The second chapter of For the Beauty of the Earth: A Christian Vision for Creation Care is “What’s Wrong With the World? The Groaning of Creation.” It is difficult to deny that we humans, though given the divine mandate in Genesis 1 to be caretakers of the Earth, have had a serious negative impact on the world we live in. The author refers to Calvin DeWitt (professor of Environmental Studies at the University of Wisconsin and a co-founder of the Evangelical Environmental Network), who lists “seven major degradations brought on by our assault on creation”:
- land conversion and habitat destruction, e.g., deforestation
- species extinction
- degradation of the land, e.g, loss of topsoil to wind and water erosion
- resource conversion and production of wastes and hazards
- global toxification, e.g., oil spills
- the greenhouse effect and ozone depletion
- human and cultural degradation, e.g., the displacement of agriculture by agribusiness
The author, Steven Bouma-Prediger, goes through these degradations (and others), and I’m not going to restate those here. It is clear that much of human impact on the Earth is not just bad for woodpeckers, wildflowers, and walruses; it is bad for us as well.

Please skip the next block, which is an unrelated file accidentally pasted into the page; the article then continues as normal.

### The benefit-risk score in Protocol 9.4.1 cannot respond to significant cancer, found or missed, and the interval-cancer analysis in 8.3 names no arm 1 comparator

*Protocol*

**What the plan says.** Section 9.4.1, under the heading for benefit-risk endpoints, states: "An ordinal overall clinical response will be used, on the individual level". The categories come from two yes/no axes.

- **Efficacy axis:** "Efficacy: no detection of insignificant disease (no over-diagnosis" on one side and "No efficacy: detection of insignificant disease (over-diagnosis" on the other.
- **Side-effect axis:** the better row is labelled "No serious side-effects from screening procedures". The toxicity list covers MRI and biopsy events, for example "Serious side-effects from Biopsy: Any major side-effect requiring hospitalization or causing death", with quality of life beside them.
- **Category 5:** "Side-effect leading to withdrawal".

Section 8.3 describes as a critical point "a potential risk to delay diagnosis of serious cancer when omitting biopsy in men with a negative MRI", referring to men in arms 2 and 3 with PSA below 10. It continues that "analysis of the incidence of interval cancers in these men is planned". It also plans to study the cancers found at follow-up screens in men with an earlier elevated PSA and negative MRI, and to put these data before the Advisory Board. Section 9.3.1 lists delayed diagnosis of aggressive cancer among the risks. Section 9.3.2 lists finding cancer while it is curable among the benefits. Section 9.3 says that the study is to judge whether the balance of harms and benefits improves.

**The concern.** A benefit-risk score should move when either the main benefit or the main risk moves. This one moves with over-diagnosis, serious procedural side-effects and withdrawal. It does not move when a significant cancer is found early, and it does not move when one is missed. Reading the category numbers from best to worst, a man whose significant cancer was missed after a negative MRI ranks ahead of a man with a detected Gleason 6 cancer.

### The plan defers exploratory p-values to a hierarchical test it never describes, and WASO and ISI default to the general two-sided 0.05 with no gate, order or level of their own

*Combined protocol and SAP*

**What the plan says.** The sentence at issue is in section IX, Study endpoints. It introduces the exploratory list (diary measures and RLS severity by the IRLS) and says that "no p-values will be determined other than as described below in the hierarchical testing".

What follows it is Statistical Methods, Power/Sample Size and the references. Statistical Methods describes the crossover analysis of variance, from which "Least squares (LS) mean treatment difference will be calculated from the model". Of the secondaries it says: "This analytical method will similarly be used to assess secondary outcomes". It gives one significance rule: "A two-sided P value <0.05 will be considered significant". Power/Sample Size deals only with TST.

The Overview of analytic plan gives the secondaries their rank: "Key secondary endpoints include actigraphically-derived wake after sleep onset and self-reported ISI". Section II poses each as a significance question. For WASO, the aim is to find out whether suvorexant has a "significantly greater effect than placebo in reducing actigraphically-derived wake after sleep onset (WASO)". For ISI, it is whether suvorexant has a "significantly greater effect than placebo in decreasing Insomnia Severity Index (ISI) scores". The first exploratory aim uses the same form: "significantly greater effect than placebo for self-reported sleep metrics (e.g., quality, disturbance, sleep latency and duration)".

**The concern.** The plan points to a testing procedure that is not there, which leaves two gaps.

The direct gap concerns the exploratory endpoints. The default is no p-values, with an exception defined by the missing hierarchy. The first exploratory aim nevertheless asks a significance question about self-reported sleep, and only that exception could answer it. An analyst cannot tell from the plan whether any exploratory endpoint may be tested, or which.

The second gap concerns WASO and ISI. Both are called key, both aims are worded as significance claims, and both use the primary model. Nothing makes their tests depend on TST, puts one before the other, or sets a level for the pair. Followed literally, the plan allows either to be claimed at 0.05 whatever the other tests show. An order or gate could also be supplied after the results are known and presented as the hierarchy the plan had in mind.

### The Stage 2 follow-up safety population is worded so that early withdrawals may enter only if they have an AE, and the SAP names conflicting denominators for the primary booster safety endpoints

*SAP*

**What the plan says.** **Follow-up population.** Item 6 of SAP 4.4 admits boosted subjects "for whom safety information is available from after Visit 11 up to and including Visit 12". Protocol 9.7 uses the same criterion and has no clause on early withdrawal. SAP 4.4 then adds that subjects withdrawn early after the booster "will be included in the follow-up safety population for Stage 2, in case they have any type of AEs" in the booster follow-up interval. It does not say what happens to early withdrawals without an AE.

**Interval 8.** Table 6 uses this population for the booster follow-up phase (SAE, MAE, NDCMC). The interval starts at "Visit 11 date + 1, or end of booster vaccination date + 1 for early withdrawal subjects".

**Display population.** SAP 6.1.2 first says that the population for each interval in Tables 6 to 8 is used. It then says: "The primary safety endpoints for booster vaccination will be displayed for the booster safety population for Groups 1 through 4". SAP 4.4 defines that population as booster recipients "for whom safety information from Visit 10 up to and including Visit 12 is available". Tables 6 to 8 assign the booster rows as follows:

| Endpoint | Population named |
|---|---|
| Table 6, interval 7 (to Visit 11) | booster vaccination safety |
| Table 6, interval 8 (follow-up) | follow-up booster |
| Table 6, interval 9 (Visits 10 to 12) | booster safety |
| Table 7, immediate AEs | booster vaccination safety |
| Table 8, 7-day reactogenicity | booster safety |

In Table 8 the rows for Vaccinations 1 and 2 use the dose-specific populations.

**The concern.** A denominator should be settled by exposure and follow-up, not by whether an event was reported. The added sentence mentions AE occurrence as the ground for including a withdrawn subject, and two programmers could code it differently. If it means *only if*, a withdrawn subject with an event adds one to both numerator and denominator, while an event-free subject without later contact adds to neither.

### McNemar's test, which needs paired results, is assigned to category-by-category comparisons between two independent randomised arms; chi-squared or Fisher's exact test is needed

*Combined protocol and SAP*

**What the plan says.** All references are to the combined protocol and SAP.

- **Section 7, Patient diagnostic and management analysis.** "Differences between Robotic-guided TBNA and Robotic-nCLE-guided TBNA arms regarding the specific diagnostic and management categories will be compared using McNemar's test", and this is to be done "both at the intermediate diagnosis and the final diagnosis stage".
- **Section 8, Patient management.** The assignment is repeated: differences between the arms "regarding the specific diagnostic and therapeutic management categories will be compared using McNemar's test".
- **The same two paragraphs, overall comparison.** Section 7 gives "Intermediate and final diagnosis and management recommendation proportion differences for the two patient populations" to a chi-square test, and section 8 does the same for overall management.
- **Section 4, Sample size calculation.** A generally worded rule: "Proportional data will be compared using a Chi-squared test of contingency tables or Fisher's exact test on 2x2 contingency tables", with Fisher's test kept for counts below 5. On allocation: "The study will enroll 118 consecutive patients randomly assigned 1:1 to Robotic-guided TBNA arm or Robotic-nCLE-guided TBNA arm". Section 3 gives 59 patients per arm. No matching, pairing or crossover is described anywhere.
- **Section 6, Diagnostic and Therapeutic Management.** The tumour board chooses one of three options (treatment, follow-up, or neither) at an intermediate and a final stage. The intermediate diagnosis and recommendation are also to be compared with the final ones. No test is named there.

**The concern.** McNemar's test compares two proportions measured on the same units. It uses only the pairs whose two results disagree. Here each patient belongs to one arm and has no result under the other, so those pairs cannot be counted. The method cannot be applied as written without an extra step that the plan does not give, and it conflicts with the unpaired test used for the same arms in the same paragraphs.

I do have concerns with how Bouma-Prediger deals with human population issues. He has a section on “population” as an area of environmental concern, and I have no problem with including this. Having large numbers of people in an area has environmental consequences, and when Christians address environmental issues we cannot just ignore the impact that 6.6 billion humans have on the world today, or the impact that 10 billion humans will have on the planet in 2050. When non-Christian environmentalists bring up “overpopulation,” they often do it in a way that portrays humans as no more than parasites on the Earth, rather than being the only creatures created in the image of God. My concern is that Bouma-Prediger quotes the population-control people in regards to the impact humans have on the environment without balancing this at this point by emphasizing that humans are not a cancer on the Earth. He does address this issue well in later chapters, but it would have been nice to have a short statement at this point.
Many of the environmental problems addressed in this chapter aren’t because there are so many of us, but because the rate at which we consume natural resources to feed our affluence. We consume trees, water, arable land, energy, and mineral resources at a rate that is not sustainable over the long run; and pollute the Earth in the process. Bouma-Prediger asks a very good question in regards to this:
Does our soaring consumption really make us happy?
I don’t think so.
The upcoming chapter, “Is Christianity to Blame?” is the best chapter in the book, and I look forward to sharing some thoughts with you soon.
Grace and Peace